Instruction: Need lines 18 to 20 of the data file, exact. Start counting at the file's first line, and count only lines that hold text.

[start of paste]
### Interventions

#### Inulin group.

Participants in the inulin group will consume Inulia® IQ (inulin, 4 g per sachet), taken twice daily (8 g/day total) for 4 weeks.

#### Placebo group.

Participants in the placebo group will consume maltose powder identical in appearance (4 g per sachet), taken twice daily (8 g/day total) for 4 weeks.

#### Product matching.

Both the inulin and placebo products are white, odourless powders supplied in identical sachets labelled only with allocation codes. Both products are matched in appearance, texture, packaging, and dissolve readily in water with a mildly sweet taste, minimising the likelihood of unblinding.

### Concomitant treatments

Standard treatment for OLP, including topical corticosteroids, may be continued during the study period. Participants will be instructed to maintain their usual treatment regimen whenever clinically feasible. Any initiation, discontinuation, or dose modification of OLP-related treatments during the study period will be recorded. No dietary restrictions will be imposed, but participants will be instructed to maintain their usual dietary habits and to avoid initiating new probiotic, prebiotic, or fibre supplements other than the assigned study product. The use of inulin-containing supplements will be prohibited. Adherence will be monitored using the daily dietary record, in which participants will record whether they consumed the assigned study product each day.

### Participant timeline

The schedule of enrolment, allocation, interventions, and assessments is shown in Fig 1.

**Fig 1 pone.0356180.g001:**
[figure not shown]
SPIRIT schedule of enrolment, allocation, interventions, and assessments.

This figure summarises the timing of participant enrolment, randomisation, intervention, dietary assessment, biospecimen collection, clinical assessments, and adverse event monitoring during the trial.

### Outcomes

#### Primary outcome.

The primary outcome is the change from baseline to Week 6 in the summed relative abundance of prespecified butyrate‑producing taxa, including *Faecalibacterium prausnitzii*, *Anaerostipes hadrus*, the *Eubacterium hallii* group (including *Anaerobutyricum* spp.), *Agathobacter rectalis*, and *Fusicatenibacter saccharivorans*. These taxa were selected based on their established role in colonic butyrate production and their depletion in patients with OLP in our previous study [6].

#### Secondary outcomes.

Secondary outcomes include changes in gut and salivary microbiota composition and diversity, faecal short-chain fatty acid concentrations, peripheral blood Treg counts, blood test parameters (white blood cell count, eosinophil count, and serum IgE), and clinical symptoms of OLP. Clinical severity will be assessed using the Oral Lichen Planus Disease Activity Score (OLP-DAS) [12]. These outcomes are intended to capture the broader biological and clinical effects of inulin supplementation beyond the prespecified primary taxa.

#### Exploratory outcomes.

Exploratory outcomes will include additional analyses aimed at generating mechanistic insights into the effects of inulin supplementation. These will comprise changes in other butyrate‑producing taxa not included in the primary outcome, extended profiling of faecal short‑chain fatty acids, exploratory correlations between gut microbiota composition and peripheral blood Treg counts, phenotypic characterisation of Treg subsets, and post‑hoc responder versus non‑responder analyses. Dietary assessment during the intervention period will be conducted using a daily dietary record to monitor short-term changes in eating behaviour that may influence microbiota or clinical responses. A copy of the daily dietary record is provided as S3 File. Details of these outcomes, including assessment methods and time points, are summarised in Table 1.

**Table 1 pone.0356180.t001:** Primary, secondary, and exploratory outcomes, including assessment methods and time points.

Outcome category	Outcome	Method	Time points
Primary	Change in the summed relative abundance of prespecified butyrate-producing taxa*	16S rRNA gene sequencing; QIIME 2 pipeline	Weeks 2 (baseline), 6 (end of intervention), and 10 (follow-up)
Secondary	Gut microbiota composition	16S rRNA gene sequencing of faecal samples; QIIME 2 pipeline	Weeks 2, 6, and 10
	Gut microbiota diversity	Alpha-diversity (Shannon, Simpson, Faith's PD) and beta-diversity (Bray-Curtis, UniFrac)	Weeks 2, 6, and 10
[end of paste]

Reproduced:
The primary outcome is the change from baseline to Week 6 in the summed relative abundance of prespecified butyrate‑producing taxa, including *Faecalibacterium prausnitzii*, *Anaerostipes hadrus*, the *Eubacterium hallii* group (including *Anaerobutyricum* spp.), *Agathobacter rectalis*, and *Fusicatenibacter saccharivorans*. These taxa were selected based on their established role in colonic butyrate production and their depletion in patients with OLP in our previous study [6].

#### Secondary outcomes.

Secondary outcomes include changes in gut and salivary microbiota composition and diversity, faecal short-chain fatty acid concentrations, peripheral blood Treg counts, blood test parameters (white blood cell count, eosinophil count, and serum IgE), and clinical symptoms of OLP. Clinical severity will be assessed using the Oral Lichen Planus Disease Activity Score (OLP-DAS) [12]. These outcomes are intended to capture the broader biological and clinical effects of inulin supplementation beyond the prespecified primary taxa.